A youth worker who almost died from malaria after volunteering in west Africa is to try and live on £1 a day to raise awareness of how cheap it is to combat the disease.
Denise Donnelly, from Coalisland, Co Tyrone took up the anti-poverty campaign after being inspired by thoughts of dying children while undergoing lifesaving treatment herself in a Northern Ireland hospital.
"I consider myself incredibly fortunate to have survived," she said.
"Throughout my time in hospital, I couldn't stop thinking about all the children who die needlessly from this disease every day because they do not have access to simple lifesaving solutions such as mosquito nets, malaria tests and medicines."
Around the world 1.2 billion people live below the poverty line on £1 a day for all their needs including food, drink, shelter, healthcare, education and transport.
Ms Donnelly's challenge, to live on that amount each day for the next five days, is part of the Live Below the Line campaign which coincides with World Malaria Day.
The 23-year-old returned from three months volunteer youth work in Sierra Leone last September and within three days had been rushed to hospital with early symptoms of malaria including a sore throat, stomach cramps, unable to walk or stand and a 39.9C fever (104F).
She had contracted the deadliest strain of the disease after neglecting to take anti-malarial tablets on several occasions, including when she was in hospital with typhoid.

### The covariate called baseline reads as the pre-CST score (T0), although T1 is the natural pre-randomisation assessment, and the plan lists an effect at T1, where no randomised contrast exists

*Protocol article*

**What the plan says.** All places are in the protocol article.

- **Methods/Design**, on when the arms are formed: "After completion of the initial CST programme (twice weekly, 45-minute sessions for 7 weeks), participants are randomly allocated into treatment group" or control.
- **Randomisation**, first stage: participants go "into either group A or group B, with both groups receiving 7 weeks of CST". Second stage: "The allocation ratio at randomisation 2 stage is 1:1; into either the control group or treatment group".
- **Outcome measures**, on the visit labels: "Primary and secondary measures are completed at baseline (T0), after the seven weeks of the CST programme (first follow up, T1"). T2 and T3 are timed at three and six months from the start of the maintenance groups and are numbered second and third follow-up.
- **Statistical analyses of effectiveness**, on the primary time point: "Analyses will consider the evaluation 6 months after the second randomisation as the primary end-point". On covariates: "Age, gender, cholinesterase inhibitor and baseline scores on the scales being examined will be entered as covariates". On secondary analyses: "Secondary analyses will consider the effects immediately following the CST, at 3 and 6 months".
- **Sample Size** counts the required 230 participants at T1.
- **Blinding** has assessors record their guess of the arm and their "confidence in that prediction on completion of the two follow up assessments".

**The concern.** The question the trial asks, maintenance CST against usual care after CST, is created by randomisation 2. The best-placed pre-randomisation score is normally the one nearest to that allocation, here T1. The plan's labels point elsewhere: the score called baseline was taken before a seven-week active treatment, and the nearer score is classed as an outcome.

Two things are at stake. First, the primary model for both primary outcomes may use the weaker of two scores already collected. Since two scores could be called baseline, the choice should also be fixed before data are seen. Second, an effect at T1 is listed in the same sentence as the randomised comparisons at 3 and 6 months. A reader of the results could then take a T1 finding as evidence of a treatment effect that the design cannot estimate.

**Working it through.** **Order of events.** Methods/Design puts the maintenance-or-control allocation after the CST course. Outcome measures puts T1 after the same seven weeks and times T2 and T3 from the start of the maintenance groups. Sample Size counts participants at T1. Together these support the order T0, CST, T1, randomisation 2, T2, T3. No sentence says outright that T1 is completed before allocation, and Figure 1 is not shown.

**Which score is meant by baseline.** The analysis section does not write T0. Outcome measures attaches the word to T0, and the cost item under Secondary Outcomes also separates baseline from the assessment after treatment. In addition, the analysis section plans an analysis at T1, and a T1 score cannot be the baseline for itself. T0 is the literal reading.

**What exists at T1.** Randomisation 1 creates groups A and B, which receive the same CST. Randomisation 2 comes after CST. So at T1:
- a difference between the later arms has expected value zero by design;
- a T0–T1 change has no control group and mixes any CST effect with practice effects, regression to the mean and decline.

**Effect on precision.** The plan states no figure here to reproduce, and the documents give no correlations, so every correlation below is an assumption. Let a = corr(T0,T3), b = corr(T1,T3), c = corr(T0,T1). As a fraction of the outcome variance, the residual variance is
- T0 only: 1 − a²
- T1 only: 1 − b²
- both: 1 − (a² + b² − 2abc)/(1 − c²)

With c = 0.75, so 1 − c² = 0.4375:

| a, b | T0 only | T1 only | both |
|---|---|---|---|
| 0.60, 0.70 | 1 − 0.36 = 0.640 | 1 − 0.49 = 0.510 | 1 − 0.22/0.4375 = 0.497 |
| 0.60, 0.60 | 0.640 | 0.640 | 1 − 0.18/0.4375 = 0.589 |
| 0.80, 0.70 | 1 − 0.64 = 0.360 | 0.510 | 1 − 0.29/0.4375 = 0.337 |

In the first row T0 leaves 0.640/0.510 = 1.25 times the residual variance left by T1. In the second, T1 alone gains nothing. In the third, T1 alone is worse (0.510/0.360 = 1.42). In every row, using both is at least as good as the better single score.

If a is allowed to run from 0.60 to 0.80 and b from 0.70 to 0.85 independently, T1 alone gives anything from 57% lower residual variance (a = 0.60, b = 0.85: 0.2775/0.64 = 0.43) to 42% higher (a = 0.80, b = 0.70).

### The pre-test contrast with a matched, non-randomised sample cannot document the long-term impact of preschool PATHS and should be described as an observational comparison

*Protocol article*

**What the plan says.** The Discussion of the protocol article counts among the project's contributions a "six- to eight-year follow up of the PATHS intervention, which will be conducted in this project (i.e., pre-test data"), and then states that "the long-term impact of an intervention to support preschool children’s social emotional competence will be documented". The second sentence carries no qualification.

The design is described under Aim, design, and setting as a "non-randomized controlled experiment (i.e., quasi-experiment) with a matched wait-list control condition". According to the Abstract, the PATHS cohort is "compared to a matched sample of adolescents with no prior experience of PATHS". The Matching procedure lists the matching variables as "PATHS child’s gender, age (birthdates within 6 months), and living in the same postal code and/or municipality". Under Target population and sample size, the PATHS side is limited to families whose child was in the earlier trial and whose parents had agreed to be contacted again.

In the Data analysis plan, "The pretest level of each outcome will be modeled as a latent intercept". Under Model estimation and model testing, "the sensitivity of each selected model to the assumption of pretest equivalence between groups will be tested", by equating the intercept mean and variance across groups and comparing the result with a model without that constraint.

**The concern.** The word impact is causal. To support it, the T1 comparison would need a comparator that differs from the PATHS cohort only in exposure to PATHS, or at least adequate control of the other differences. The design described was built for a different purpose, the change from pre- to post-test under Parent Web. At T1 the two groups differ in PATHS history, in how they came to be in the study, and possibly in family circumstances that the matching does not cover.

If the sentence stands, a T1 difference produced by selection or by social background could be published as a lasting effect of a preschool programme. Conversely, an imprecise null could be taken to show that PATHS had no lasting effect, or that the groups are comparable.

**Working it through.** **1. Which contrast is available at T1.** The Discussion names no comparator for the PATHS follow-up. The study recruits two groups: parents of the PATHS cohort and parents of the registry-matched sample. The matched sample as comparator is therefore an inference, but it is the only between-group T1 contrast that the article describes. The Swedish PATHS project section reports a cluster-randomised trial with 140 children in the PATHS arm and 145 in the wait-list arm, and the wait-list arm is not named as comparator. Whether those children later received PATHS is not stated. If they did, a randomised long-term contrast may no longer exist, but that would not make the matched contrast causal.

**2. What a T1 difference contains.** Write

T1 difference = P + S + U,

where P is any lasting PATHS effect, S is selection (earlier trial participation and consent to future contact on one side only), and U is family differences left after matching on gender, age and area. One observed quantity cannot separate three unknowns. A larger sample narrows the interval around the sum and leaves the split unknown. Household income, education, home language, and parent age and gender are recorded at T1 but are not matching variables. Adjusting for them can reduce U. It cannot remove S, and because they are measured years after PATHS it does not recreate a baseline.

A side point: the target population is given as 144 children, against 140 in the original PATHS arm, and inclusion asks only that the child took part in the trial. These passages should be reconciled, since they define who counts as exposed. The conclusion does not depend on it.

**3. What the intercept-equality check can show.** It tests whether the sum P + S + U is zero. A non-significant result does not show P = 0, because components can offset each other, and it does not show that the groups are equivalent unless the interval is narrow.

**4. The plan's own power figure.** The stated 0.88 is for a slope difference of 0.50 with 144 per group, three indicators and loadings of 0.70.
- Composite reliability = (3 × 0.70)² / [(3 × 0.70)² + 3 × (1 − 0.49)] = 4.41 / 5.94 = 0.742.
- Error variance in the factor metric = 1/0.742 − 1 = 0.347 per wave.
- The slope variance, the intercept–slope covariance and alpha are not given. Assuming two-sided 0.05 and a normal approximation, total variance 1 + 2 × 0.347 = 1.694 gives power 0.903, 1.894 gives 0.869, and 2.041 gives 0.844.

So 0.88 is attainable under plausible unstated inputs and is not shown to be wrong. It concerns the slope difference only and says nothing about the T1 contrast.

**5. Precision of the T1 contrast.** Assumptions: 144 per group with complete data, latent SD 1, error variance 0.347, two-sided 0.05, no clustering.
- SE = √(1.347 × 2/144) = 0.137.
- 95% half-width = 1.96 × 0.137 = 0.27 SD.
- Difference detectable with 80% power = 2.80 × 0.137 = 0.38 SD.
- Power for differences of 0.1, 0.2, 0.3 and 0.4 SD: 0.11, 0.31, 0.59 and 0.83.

"A 2% parasite count in the blood was considered extreme and mine was at 7%. I remember doctors coming in to look at me simply because they couldn't believe I was still alive. When my mum and sister came to visit, all I could do was cry, 'I don't want to die, I don't want to die'," she said.
Ms Donnelly said thoughts of youngsters dying while she was being saved by specialist medics at the infectious diseases centre in the Royal Victoria Hospital in Belfast inspired her to take up the campaign.
"Malaria claims the life of a child every minute, yet it would cost less than £1 to treat and help save a life. I want to use my experience to make a real difference and save lives," she said.
She said she hopes that by taking on the £1 a day challenge she can raise awareness about the devastating impact of malaria and encourage people to sponsor her to help save lives for Malaria No More UK. The charity works tirelessly to help save lives with a focus on young children in Africa.
Tara Sherjan, Malaria No More UK's community fundraising manager and fellow malaria survivor, is also taking up the challenge.
"Denise is a real inspiration, using her story to help inform, inspire and encourage others to get involved in the malaria fight," she said.